I work on a project titled "The Division of Ethics from Political Philosophy: Kant and Baumgarten on Right, Virtue, and Justice", funded by the European Union's Horizon 2020 research and innovation programme under the Marie Skłodowska-Curie grant agreement No 101027095. It is connected to the project “The Kantian Foundations of Democracy” led by Reidar Kiljan Maliks, an expert in Kant’s political philosophy.
In examining the division of ethics from political philosophy, I engage in the following questions: Why are ethics and political philosophy separately treated? How did this separation emerge historically? And yet, why are philosophers still conflating these two domains? Methodologically, I seek to answer these questions with the following approaches: a detailed analysis of Kant’s and Kantian philosophy; and the history of early modern German philosophy. In my assessment, philosophy in the Kantian tradition has reinforced the division between ethics and political philosophy. However, for pre-Kantian philosophers, especially Alexander Gottlieb Baumgarten, the boundaries between ethics and political philosophy are less clearly demarcated.
I am among the few in the world to focus on Baumgarten whose works Kant used in his lectures for more than four decades. Since Baumgarten’s influence on the development of Kant’s ethics and political philosophy is uniquely significant, investigating this less known philosopher will allow me to answer the above questions in ways that have not been achieved before. By combining Maliks’s insights into Kant’s contemporaries and successors with my knowledge of Kant’s predecessors, I hope to be an integral part of the thriving Kantian community with a strong contextual method that covers a wide range of pre- and post-Kantian philosophers.
My research is in the field of Immanuel Kant's ethics, with a special focus on Alexander Gottlieb Baumgarten's legacy and a growing interest in Kant's political philosophy.
Since my undergraduate years, I have been fascinated by the enigmatic nature of German philosophers’ texts, especially those by Kant, Hegel, Schelling, and Heidegger. Even merely to understand these texts requires considerable effort and I enjoy this challenge.
One distinctive feature I particularly enjoy in examining Baumgarten is translating his work, Ethica philosophica, which has not been translated before, from Latin into English. Understanding Baumgarten’s texts is uniquely challenging, as he writes in Latin and philosophizes in a different manner from how Kant and post-Kantian philosophers do. I choose to explore Baumgarten also because there has been limited research on this important philosopher.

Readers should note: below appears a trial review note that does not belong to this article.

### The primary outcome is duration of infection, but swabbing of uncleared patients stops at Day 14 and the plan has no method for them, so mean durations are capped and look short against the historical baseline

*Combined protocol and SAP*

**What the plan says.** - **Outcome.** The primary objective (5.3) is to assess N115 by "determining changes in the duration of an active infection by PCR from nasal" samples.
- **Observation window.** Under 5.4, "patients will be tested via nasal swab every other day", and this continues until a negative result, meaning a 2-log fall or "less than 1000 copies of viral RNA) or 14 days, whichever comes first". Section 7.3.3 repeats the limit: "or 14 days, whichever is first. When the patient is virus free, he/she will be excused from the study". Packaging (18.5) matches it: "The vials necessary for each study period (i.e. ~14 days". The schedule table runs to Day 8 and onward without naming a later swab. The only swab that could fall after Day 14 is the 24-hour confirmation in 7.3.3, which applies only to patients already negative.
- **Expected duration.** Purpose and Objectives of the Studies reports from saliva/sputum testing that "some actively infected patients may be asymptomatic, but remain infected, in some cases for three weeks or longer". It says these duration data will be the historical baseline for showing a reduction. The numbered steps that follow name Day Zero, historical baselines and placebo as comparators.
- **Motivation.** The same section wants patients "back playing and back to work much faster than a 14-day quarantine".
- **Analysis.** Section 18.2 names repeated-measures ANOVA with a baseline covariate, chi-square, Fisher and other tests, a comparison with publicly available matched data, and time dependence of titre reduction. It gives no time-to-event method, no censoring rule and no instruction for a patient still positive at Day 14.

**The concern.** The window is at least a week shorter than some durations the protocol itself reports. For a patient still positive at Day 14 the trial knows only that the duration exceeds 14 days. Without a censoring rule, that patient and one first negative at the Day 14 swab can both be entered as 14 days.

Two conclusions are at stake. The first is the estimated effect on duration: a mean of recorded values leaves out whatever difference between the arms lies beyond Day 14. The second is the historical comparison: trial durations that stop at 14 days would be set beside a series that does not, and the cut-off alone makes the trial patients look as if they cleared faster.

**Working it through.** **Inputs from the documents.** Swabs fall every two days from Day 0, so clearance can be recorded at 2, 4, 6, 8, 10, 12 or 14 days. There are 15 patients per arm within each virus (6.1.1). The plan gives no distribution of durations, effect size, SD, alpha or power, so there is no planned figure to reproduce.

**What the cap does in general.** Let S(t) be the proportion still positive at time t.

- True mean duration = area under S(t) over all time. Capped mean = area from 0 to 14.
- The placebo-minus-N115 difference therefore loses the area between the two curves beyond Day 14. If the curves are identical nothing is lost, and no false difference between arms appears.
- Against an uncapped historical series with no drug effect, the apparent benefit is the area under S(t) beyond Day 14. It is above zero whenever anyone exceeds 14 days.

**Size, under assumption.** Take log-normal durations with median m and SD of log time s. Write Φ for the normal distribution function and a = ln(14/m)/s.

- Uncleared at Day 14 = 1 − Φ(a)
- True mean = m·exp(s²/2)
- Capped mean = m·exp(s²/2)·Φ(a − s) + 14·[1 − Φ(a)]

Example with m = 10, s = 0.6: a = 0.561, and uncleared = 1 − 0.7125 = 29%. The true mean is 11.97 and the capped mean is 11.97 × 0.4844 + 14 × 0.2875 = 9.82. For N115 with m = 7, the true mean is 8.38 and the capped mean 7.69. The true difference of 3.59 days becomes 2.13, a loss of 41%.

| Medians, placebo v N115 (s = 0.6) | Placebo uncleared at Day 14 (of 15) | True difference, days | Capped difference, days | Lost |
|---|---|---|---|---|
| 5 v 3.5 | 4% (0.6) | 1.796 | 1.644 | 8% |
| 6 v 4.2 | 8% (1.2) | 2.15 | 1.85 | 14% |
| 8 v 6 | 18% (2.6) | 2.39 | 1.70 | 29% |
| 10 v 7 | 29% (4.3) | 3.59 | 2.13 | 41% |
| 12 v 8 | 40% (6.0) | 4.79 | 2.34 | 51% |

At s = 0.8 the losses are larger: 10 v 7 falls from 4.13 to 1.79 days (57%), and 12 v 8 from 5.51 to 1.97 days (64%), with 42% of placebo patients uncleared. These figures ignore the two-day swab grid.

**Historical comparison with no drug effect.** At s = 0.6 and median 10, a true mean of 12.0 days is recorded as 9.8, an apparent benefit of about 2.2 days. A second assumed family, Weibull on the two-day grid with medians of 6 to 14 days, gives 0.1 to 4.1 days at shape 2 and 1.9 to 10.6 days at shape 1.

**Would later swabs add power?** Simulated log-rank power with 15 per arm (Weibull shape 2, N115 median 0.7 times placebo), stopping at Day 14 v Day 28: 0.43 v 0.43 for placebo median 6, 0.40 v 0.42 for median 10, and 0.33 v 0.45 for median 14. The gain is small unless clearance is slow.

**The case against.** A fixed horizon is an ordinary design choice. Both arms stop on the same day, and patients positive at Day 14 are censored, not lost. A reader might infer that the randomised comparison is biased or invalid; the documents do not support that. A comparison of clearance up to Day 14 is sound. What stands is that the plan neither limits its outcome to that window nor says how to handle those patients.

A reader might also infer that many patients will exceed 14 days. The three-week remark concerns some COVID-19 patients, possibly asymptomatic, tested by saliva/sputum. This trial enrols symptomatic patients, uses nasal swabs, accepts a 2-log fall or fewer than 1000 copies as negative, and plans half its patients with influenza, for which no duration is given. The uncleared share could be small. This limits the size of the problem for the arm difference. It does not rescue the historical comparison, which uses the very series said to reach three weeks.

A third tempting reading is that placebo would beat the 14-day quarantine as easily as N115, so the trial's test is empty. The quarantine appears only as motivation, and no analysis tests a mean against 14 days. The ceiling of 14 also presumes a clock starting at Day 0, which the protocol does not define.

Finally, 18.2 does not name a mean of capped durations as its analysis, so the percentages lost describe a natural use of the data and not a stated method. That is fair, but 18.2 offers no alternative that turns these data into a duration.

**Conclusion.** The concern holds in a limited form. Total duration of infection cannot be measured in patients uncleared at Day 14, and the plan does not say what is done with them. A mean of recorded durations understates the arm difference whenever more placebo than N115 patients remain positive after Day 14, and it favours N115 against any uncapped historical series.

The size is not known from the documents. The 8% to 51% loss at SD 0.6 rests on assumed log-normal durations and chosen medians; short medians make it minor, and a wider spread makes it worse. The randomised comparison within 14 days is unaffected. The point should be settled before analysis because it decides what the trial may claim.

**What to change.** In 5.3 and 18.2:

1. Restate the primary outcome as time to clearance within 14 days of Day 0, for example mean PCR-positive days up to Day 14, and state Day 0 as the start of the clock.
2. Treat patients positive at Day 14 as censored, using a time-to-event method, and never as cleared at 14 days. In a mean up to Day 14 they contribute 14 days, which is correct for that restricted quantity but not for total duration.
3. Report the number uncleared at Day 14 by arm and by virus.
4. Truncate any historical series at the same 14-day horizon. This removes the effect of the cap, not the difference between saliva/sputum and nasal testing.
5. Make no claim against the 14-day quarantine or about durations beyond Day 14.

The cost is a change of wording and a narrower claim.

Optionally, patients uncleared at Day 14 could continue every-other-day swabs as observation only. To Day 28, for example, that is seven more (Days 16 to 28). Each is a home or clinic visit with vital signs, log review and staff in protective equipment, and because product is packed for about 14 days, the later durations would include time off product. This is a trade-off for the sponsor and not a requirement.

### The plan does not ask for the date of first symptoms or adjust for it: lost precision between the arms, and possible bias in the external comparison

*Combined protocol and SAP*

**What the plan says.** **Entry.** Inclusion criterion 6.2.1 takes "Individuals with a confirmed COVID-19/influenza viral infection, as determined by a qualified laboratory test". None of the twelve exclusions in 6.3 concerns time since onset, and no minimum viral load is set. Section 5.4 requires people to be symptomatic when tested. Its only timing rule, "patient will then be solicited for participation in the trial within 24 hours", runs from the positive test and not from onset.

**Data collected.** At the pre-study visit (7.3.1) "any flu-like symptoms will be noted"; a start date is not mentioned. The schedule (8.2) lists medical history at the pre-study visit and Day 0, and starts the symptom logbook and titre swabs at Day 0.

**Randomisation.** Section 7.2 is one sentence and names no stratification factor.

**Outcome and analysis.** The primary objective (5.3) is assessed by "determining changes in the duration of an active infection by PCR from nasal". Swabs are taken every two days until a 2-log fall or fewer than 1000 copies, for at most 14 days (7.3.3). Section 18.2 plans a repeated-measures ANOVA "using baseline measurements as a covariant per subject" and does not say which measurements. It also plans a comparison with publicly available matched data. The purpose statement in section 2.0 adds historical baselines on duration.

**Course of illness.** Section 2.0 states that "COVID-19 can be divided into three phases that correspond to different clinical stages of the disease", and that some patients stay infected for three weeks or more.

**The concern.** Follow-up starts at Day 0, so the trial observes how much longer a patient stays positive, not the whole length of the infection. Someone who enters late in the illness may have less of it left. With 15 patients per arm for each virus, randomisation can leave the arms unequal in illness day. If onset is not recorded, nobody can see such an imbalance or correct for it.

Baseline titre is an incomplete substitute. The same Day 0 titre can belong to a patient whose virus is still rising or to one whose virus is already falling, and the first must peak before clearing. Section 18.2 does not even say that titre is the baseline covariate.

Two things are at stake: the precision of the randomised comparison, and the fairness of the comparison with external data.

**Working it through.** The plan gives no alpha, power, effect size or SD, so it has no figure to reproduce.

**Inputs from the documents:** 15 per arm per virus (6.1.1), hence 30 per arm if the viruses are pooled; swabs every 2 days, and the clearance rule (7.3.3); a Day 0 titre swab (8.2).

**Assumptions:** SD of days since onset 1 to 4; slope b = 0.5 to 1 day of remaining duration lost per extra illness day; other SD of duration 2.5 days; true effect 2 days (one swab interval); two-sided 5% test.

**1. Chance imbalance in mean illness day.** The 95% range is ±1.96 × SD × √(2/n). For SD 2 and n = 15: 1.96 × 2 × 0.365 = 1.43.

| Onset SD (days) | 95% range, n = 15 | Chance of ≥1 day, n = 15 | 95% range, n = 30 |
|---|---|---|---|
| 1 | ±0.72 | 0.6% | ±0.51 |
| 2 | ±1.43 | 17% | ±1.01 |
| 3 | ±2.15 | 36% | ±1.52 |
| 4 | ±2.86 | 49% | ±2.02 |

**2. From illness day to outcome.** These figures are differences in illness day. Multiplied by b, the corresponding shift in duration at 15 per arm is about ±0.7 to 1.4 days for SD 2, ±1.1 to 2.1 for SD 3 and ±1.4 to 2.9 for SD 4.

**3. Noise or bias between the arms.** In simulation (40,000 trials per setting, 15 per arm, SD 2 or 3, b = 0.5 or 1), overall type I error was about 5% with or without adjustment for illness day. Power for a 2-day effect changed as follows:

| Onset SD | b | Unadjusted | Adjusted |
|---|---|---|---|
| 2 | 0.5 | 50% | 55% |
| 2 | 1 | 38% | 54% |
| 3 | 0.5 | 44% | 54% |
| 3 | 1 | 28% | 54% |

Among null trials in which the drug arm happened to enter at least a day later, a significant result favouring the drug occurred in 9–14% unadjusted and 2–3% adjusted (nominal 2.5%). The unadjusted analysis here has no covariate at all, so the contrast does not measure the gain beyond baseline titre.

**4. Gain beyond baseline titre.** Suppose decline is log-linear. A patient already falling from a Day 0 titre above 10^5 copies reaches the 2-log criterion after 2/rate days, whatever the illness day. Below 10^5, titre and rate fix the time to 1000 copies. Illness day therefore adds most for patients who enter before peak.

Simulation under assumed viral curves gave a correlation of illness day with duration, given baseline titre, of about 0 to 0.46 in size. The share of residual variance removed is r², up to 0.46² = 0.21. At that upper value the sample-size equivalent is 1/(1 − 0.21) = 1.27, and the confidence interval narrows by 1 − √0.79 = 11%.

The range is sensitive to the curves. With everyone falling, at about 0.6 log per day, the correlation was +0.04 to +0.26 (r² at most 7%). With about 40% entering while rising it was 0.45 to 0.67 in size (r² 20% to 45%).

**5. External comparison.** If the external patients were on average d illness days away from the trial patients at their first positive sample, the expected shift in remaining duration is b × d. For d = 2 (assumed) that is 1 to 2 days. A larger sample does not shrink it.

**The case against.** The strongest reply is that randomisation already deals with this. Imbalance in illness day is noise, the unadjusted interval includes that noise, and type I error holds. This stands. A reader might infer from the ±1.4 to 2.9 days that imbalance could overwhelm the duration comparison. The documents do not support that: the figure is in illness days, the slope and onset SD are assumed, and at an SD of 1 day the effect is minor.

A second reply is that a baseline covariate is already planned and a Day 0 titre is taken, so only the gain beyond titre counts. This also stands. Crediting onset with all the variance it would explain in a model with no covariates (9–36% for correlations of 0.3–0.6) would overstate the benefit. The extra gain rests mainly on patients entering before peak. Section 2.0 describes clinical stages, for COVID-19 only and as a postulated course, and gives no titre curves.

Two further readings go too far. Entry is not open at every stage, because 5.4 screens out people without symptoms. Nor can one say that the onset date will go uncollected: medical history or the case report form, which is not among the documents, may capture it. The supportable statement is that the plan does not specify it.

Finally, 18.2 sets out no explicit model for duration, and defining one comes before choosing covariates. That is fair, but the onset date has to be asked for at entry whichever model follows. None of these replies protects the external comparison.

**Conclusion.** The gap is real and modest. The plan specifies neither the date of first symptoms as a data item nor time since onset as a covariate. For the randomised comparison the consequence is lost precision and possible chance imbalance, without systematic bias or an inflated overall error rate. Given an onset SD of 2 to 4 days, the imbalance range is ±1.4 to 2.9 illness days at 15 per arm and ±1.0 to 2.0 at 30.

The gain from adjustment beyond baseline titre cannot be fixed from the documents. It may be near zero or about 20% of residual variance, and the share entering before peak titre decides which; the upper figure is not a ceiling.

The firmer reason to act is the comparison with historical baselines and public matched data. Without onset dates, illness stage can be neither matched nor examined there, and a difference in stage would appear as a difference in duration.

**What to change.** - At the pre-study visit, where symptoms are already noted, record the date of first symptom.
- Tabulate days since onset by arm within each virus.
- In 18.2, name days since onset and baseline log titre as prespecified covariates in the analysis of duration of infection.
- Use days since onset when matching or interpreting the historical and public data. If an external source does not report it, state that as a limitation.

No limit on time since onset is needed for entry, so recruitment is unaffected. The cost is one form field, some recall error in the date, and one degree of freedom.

In line with my Marie Skłodowska-Curie project, I am interested in engaging in contemporary ethical and political issues. In tackling these issues, I consider it an advantage to have immersed myself in the history of early modern German philosophy. For, having equipped myself with the breadth and depth of perspectives that Kantian and early modern German philosophy has to offer, I have a versatile vision from which to offer novel perspectives to solving these issues.
See also my personal web page.
I hold a PhD in Philosophy from Macquarie University, Australia, and a MA in Humanities from Tokyo University of Foreign Studies, Japan. As part of my MA research, I also studied philosophy and cultural sciences (Kulturwissenschaften) at Leipzig University, Germany.
- EXPHIL03 – Examen philosophicum, lectures: "Why do we need state and government? The social contract" (John Locke); "How to be together? Alternatives to contract theory" (Virginia Held), spring 2022
- Courses on epistemology, metaphysics, and ethics, Macquarie University (7 courses, 11 times)
- A series of courses titled "Ethics in Focus" (which draws on my expertise in Kant and Baumgarten), Workers' Educational Association, Sydney (11 courses).
- German language course, Tokyo University of Foreign Studies.
- Osawa, Toshiro (2021). "Can Love Be Excessive? Baumgarten and Kant on Love, Respect, and Friendship". Proceedings of the 13th International Kant Congress 'The Court of Reason' (Oslo, 6-9 August 2019). Eds. Camilla Serck-Hanssen and Beatrix Himmelmann. Berlin/Boston: de Gruyter.
- Osawa, Toshiro (2018). "Kant's Debt to Baumgarten in His Religious (Un-)Grounding of Ethics". Kant Yearbook 10: 105–23.
- Osawa, Toshiro (2018). "General Conception of Duties towards Oneself in Baumgarten and Kant". Natur und Freiheit. Akten des XII. Internationalen Kant-Kongresses 2015. Eds. Violetta L. Waibel, Margit Ruffing, and David Wagner. Berlin/Boston: de Gruyter: 2013-20.
- 7 peer-reviewed publications in Japanese
- 4 published translation projects (English into Japanese, Japanese into English, and German into Japanese)
Osawa, Toshiro (2018). "Kant's Debt to Baumgarten in His Religious (Un-)Grounding of Ethics". Kant Yearbook 10: 105–23.
Osawa, Toshiro (2018). General Conception of Duties Towards Oneself in Baumgarten and Kant. In Waibel, Violetta L.; Ruffing, Margit & Wagner, David (Ed.), Natur und Freiheit. Akten des XII. Internationalen Kant-Kongresses. Walter de Gruyter (De Gruyter). ISSN 9783110467543. p. 2013–2020. doi: https%3A/doi.org/10.1515/9783110467888-190.